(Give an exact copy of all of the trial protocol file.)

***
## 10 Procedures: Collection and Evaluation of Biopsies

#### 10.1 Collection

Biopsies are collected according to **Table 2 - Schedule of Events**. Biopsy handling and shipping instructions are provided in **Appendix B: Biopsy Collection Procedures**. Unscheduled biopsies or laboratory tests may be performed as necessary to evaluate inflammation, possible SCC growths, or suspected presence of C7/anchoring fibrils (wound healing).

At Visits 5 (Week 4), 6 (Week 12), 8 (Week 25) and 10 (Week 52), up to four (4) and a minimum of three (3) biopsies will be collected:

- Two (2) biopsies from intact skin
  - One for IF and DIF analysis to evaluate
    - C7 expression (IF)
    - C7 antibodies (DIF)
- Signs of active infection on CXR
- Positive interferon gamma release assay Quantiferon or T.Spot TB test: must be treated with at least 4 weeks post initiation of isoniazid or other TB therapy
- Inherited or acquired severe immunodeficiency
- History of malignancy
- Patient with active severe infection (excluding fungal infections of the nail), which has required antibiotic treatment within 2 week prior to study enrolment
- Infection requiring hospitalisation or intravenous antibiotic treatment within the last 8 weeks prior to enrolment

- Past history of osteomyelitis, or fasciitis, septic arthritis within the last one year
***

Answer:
## 10 Procedures: Collection and Evaluation of Biopsies

#### 10.1 Collection

Biopsies are collected according to **Table 2 - Schedule of Events**. Biopsy handling and shipping instructions are provided in **Appendix B: Biopsy Collection Procedures**. Unscheduled biopsies or laboratory tests may be performed as necessary to evaluate inflammation, possible SCC growths, or suspected presence of C7/anchoring fibrils (wound healing).

At Visits 5 (Week 4), 6 (Week 12), 8 (Week 25) and 10 (Week 52), up to four (4) and a minimum of three (3) biopsies will be collected:

- Two (2) biopsies from intact skin
  - One for IF and DIF analysis to evaluate
    - C7 expression (IF)
    - C7 antibodies (DIF)
- Signs of active infection on CXR
- Positive interferon gamma release assay Quantiferon or T.Spot TB test: must be treated with at least 4 weeks post initiation of isoniazid or other TB therapy
- Inherited or acquired severe immunodeficiency
- History of malignancy
- Patient with active severe infection (excluding fungal infections of the nail), which has required antibiotic treatment within 2 week prior to study enrolment
- Infection requiring hospitalisation or intravenous antibiotic treatment within the last 8 weeks prior to enrolment

- Past history of osteomyelitis, or fasciitis, septic arthritis within the last one year